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Conceptualization of depression amongst older adults in rural Tanzania: a qualitative study

  • Kate Howorth (a1), Stella-Maria Paddick (a2), Jane Rogathi (a3), Richard Walker (a1) (a2), William Gray (a1), Lloyd L. Oates (a1), Damas Andrea (a4), Ssenku Safic (a5), Sarah Urasa (a6), Irene Haule (a7) and Catherine Dotchin (a1) (a2)...



Depression in older people is likely to become a growing global health problem with aging populations. Significant cultural variation exists in beliefs about depression (terminology, symptomatology, and treatments) but data from sub-Saharan Africa are minimal. Low-resource interventions for depression have been effective in low-income settings but cannot be utilized without accurate diagnosis. This study aimed to achieve a shared understanding of depression in Tanzania in older people.


Using a qualitative design, focus groups were conducted with participants aged 60 and over. Participants from rural villages of Kilimanjaro, Tanzania, were selected via randomized sampling using census data. Topic guides were developed including locally developed case vignettes. Transcripts were translated into English from Swahili and thematic analysis conducted.


Ten focus groups were held with 81 participants. Three main themes were developed: a) conceptualization of depression by older people and differentiation from other related conditions (“too many thoughts,” cognitive symptoms, affective and biological symptoms, wish to die, somatic symptoms, and its difference to other concepts); b) the causes of depression (inability to work, loss of physical strength and independence, lack of resources, family difficulties, chronic disease); c) management of depression (love and comfort, advice, spiritual support, providing help, medical help).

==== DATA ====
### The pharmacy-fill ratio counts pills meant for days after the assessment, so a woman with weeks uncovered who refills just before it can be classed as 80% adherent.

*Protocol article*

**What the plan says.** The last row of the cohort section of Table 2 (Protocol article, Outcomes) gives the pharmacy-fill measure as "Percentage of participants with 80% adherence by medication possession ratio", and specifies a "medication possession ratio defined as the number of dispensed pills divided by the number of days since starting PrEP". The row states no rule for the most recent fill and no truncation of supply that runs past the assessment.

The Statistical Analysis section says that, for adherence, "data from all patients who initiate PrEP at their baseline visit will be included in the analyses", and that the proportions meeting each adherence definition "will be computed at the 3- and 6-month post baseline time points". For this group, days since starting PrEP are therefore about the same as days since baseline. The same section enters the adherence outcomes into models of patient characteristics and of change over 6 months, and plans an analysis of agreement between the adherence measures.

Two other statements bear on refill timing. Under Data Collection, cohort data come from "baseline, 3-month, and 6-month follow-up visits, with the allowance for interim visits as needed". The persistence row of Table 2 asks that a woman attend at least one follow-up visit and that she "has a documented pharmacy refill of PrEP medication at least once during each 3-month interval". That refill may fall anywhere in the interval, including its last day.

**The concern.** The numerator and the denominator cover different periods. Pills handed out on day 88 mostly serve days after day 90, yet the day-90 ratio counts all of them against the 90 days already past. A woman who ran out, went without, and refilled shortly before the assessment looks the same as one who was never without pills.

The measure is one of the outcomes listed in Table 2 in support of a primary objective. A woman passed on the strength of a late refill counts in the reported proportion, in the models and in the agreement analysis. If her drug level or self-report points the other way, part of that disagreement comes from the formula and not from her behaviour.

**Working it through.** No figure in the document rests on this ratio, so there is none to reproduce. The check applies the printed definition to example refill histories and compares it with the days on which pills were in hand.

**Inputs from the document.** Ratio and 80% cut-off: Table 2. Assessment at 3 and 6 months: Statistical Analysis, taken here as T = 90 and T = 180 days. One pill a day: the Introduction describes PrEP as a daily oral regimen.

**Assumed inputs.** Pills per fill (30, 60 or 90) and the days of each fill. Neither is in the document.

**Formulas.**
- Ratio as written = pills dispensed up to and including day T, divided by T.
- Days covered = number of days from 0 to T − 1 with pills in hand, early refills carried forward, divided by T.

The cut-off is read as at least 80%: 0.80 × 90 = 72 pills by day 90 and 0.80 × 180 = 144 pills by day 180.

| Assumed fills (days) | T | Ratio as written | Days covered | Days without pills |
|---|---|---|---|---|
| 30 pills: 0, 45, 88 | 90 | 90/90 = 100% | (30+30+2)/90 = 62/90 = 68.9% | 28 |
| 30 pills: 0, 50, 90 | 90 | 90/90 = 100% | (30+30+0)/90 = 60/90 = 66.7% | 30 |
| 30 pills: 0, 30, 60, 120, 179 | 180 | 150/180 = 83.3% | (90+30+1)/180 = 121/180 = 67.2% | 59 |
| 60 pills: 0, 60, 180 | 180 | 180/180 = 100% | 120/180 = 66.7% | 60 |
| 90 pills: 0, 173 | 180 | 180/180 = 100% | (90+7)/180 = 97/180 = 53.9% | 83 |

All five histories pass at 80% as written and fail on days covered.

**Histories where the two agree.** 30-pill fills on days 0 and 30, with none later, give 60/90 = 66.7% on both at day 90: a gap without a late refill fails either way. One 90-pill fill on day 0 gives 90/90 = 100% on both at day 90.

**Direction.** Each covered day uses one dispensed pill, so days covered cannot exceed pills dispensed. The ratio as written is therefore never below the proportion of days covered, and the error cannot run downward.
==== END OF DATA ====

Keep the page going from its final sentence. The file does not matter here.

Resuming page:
This research expands our understanding of how depression presents in older Tanzanians and provides information about lay beliefs regarding causes and management options. This may allow development of culturally specific screening tools for depression that, in turn, increase diagnosis rates, support accurate diagnosis, improve service use, and reduce stigma.


Corresponding author

Correspondence should be addressed to: Kate Howorth, Education Centre, North Tyneside General Hospital, Rake Lane, North Shields, NE29 8NH, UK. Phone: 0344 811 8111; Fax: +44191 293 4149. Email:


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